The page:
Coca-Cola could be in tight supply of artificial sweetener for diet and zero-sugar drinks because of coronavirus
By Alicia Wallace, CNN Business
(CNN) -- Coca-Cola says coronavirus has disrupted its supply chain, and artificial sweeteners from China could be in shorter supply if the outbreak continues to spread.
Production and exports have been delayed for Coke's suppliers of sugar alternatives used in the company's diet and zero-sugar drinks, Coca-Cola disclosed Monday as part of its annual report.
"We have initiated contingency supply plans and do not foresee a short-term impact due to these delays," Coca-Cola wrote in the filing. "However, we may see tighter supplies of some of these ingredients in the longer term should production or export operations in China deteriorate."
The primary artificial sweeteners Coca-Cola uses in its products include aspartame, acesulfame potassium, sucralose, saccharin, cyclamate and steviol gylcosides. In its annual report, Coca-Cola indicated that it considered sucralose — the sugar substitute better known as Splenda and used in products such as Powerade Zero and Diet Coke with Splenda — a "critical raw material" sourced from suppliers in the US and China.
The company did not specify which sweetener or sweeteners were affected by the supply and export delays. A spokesman for Coca-Cola declined to comment beyond its annual report.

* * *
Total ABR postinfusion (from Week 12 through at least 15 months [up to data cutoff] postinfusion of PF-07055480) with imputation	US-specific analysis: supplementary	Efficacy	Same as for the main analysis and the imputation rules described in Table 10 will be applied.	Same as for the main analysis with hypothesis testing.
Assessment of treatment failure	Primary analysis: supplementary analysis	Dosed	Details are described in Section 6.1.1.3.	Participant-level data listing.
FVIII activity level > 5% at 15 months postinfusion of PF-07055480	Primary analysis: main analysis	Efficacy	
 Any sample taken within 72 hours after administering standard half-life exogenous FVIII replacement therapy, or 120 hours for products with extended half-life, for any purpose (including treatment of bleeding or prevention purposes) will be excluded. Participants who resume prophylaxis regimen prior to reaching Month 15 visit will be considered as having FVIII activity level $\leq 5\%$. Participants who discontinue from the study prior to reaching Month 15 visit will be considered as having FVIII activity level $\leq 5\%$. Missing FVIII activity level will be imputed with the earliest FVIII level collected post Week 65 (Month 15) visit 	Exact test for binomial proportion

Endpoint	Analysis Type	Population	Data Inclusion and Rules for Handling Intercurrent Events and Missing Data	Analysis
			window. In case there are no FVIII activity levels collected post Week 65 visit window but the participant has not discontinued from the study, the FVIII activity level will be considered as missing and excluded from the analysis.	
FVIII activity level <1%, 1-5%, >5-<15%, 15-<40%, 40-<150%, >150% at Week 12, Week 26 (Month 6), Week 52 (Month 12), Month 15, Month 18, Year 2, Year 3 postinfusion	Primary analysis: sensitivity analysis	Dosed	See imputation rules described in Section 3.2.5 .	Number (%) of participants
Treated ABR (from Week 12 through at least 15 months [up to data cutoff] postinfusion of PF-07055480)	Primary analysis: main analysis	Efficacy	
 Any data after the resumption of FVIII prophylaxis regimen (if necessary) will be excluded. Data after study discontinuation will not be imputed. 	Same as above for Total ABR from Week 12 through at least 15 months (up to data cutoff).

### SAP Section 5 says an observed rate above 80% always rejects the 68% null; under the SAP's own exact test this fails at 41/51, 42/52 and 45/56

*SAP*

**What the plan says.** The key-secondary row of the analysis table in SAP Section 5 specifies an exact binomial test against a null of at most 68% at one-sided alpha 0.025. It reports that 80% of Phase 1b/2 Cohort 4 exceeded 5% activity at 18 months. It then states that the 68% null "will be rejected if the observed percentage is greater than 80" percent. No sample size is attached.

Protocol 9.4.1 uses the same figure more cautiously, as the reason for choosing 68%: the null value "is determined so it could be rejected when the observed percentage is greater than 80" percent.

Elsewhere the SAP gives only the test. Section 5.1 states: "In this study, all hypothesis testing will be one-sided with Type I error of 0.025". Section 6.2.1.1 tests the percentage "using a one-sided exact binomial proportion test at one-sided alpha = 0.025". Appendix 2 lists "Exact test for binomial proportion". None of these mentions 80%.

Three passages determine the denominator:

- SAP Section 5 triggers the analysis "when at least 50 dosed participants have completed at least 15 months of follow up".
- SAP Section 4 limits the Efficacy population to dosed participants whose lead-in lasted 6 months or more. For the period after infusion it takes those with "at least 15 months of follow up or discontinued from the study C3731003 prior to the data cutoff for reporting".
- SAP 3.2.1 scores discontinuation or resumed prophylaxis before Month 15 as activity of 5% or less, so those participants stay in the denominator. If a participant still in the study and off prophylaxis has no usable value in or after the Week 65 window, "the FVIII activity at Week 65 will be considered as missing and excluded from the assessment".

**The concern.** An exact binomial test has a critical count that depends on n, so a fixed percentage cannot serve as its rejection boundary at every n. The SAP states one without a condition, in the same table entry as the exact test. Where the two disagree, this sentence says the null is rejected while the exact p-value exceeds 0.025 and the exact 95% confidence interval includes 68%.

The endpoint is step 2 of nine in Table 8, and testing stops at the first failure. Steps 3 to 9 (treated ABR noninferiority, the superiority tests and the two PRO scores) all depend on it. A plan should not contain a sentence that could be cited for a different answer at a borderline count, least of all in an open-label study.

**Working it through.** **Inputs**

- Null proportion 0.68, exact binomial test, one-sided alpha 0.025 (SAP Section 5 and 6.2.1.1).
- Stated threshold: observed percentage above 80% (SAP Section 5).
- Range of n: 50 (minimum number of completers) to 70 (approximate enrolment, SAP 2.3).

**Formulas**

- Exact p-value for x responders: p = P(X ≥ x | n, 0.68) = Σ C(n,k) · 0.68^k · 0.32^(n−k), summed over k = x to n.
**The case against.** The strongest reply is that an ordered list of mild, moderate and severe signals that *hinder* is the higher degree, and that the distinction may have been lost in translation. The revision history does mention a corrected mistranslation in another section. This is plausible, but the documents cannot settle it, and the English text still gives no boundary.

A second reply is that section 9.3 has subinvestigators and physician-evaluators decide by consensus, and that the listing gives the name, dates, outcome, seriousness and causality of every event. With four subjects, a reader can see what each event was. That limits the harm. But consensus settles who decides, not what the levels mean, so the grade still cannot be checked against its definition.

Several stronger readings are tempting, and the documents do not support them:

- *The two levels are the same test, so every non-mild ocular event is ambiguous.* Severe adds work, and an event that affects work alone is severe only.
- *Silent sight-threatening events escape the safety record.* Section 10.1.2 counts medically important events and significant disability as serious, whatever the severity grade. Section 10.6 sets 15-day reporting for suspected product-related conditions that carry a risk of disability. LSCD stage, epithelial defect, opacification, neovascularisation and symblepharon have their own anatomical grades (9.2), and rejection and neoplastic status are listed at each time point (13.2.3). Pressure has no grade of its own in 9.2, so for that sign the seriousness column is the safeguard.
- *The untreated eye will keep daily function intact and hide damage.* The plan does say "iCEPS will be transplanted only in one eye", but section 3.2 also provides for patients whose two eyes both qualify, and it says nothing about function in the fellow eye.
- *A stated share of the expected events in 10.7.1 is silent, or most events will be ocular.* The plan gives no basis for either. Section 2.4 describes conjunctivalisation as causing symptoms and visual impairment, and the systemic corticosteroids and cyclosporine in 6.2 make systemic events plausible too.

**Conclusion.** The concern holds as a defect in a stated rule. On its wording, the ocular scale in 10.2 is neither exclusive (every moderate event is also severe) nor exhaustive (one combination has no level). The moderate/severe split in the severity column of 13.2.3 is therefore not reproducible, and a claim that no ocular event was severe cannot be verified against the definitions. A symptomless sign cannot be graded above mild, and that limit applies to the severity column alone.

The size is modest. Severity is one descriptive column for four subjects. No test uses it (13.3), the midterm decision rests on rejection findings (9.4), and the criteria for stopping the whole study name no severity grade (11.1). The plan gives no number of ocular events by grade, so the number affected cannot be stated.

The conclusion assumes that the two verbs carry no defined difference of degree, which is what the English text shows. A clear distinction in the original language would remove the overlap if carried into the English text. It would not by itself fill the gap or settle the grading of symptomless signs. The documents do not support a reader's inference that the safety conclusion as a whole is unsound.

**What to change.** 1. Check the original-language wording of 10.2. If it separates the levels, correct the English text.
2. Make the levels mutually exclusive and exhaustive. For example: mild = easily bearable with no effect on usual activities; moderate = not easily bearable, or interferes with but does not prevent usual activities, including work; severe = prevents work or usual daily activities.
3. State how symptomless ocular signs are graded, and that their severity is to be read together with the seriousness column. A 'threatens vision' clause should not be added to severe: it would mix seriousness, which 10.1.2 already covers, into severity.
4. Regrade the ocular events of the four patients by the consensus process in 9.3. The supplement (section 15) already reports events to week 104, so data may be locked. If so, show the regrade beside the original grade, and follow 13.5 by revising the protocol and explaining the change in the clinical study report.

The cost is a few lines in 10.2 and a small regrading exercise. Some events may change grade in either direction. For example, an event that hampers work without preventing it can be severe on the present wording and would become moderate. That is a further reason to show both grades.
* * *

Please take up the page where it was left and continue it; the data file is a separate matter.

On Friday, Coca-Cola issued a statement outlining the current and expected effects from COVID-19, the novel coronavirus. The company said it was taking precautionary steps with its employees in China to help prevent the virus's spread.
"The safety and health of the company's associates remains a high priority," according to the statement. "The company has implemented precautionary measures to protect employees in China, which includes providing face masks and hand sanitizers; installing temperature screening in offices and manufacturing facilities; and setting up health monitoring mechanisms across the Coca-Cola system in China."
Coca-Cola also is donating to organizations involved with helping patients and containing the virus. The amount of its donations was not disclosed.
The company estimated its case volume could decline by 2 to 3 percentage points, organic revenue by 1 to 2 percentage points, and first-quarter earnings-per-share by 1 to 2 cents. No references were made about any specific supply chain aspects, including ingredients.
China is Coca-Cola's third-largest market for unit case volume.
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